Our next series of lectures is all about context. What is it?

Context adds meaning to an object or idea. The example given us was a humble biro. To put this pen into context is to link it with how it came to exist, its history leading it to be present in front of you perhaps even to the designer who first created a technical drawing of how it was going to look. You could further link it to manuscripts written using the pen and the influences that the writer experienced whilst conceiving what to write.

The politics that influenced those that created, manufactured, marketed and sold the pen can also be included in context. To the designers who created the packaging to the hundreds of people the pen came into contact with from creation to its final resting place in the bin. But even then the story of the pen continues until it no longer exists as a pen.

Context could be described as a spider web of connections covering a vast array of subjects all linked back and forming the world around the pen. To try and add context to our writing we have been set the task of writing about an exhibition we have seen, but to try and make it an exhibition we already find interesting. Gemma our lecturer gave us an interesting method to focus on what appeals to each of us. Laying on the floor of the lecture hall with eyes closed she suggested  we recall an image from an exhibition that we were fascinated by.

The image that sprung to mind was a photograph by Sebastiao Salgado in his Genesis exhibition last year. Why do I like the images created by this photographer? From an early age I loved the outdoors. As I grew up wilderness and natural landscapes became my playgrounds, I first camped out at 8 years old, climbed my first mountain at 16 and became a serious caver  / potholer for over 10 years in my late 20’s and early 30’s. In my late 40’s I walked the length of Hadrian’s wall and in my 50’s I have travelled to Mexico, China and Vietnam searching for new places to explore.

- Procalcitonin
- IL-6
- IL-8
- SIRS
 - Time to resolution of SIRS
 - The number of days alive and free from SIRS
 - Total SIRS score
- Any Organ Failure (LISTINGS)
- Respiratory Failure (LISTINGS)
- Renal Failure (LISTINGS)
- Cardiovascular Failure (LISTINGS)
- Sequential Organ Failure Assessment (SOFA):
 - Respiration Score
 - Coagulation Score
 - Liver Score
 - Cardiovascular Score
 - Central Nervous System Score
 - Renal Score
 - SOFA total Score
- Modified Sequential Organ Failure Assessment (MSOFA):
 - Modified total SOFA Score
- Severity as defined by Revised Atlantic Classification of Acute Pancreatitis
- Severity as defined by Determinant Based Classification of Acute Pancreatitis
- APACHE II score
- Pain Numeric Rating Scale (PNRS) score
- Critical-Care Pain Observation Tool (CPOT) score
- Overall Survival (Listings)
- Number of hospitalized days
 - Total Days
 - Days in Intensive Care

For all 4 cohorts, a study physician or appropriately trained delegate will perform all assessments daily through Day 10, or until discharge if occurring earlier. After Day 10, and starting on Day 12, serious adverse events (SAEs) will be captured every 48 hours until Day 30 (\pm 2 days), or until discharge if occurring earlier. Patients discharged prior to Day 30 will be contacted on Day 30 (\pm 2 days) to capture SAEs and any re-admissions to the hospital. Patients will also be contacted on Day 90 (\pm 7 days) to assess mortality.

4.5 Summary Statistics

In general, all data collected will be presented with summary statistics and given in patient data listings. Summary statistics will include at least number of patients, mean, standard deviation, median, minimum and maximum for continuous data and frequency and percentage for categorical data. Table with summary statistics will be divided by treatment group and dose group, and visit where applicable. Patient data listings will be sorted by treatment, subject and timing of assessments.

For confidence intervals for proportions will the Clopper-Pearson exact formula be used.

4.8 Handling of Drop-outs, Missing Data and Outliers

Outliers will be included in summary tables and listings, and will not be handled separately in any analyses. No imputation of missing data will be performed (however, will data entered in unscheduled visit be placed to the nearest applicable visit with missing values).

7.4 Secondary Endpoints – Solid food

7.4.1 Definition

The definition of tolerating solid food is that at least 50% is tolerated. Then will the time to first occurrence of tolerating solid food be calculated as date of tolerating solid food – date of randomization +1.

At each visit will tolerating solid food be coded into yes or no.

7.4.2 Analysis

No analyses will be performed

There is something about the beauty of a natural landscape unaltered or manipulated by man which connects with me on a almost primal level. Its been wonderful to travel the world to see many fantastic sights in so many different countries but everywhere the influence of man is there to be seen. Salgado attempted to visit places where mans influence has yet to be noticed and thus the title for his exhibition and book Genesis – the beginning. He attempts to show the world as it could have looked prior to man. The images are displayed in black and white and this also influences me. Colour can distract in images like this as the eye is drawn to the colour not the scene.


The small gallery ‘Beetles and Huxley’ were showing a cut down version of Salgado’s Genesis exhibition so to refresh myself of the images I went to London for a ‘second’ look.

Salgado’s work impacts in many directions. It raises issues on what man is doing to the planet in the form of urbanisation and industrialisation, it reminds us that conservation of the natural world is as equally important as the need to create new towns and cities. It raises the age old dilemma of what should come first, the needs of man or the needs of nature, because man is most comfortable when he creates his own living environment separating himself forever from the natural world.

On another context line is Salgado’s work art? His photographs are beautifully crafted, lovingly printed but they are scenes from nature. In the most basic of terms he was in the right place at the right time to record ‘natures’ show. Ok we could argue that he chose the view point, the day and the time, the camera and the recording medium, but he photographed just what was in front of him, a scene he had little influence over.


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